Accountability Drives Success in Life Sciences Projects

Not all automation professionals' tools have evolved over the years, see which ones remain the same and continue succeeding in project execution.

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“In the United States, it’s all around cutting costs.” Alan Thomas of Jacobs Engineering Group discussed how pharmaceutical companies are responding to industry pressures.
Despite a diverse set of challenges, the capital projects outlook for the global life sciences industry remains strong, according to Alan Thomas, vice president of global accounts, for the Jacobs Engineering Group. Together with Scott Sommer, automation technology manager for Jacobs, Thomas addressed the life sciences capital projects landscape in presentations to the Life Sciences Industry Forum this week at Automation Fair 2007.

“In the United States, it’s all around reducing costs,” Thomas began, explaining that U.S. pharmaceutical companies are closing sites and cutting manufacturing jobs in the U.S., while simultaneously increasing capital investment in Asia. “But it’s not all bad stuff—life sciences is still a very healthy industry,” he said.

Whether building in the U.S. or abroad, life sciences companies are finding that they need to embrace the integration of automation with information technologies, added Sommer. “It’s a marriage of necessity, not love,” he explained, attributing the required convergence to overlapping technologies and spheres of influence, the integration of services around increasingly similar devices, and the push to integrate plant-floor information with executive dashboards. “Data needs to be turned into information,” he said.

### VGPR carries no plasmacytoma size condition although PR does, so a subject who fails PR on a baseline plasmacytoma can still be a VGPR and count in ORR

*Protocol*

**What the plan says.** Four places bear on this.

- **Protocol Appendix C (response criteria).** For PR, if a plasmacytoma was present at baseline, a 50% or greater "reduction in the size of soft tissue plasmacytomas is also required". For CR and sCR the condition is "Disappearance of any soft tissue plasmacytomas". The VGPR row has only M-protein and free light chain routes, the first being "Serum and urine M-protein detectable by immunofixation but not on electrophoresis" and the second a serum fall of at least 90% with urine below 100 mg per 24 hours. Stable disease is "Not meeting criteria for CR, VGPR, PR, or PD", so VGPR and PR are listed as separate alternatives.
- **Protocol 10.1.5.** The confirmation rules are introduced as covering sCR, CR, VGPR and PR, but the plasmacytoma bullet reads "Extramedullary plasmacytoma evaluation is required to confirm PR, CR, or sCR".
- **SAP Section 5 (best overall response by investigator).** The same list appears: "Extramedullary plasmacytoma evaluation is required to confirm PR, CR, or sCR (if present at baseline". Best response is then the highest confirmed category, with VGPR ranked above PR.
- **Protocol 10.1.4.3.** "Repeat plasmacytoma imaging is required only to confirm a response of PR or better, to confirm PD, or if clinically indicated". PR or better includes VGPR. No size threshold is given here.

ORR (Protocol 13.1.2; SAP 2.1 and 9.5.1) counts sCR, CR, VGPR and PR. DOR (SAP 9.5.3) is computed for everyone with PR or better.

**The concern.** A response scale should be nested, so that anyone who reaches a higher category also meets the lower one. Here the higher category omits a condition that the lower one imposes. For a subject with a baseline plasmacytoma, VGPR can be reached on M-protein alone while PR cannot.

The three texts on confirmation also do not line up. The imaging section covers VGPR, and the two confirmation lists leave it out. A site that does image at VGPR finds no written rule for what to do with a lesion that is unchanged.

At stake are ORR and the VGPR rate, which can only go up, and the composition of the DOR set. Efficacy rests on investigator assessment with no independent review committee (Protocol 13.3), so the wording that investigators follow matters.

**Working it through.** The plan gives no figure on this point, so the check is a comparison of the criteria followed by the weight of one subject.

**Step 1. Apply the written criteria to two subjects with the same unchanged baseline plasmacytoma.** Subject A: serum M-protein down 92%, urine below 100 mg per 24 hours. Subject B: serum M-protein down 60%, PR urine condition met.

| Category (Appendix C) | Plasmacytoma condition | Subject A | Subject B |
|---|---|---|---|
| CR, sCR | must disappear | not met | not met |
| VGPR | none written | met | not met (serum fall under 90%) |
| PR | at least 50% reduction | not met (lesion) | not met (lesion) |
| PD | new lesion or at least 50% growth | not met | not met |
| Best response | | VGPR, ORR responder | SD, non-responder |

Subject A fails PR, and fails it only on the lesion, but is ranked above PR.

Another increasingly important trend on the life sciences project front, Sommer said, is the critical evaluation of new technologies. New approaches are being judged on whether they will improve quality or regulatory compliance, improve operational excellence, or provide positive cash flow. “Value must be quantified,” Sommer added. “Value must be designed into the project, must be measured and must be traceable to the bottom line.”

And while the tools that automation professionals have at their disposal have evolved significantly over the past decades, Sommer concluded by summarizing those things that haven’t changed and continue to key successful capital project execution:

  • Control fundamentals are still valid. (Poorly tuned loops can still lead to an unstable process.)
  • New or bigger is not always better
  • Everything has a ‘larger’ cost than you think. (When all consideration are taken into account.)
  • Everything has a ‘smaller’ savings than you think. (Overly optimistic views of potential cost savings are common.)
  • All components eventually break or become obsolete.
  • Data is not information.
  • And, finally, Murphy was right. (Things you don’t expect to happen, do.)
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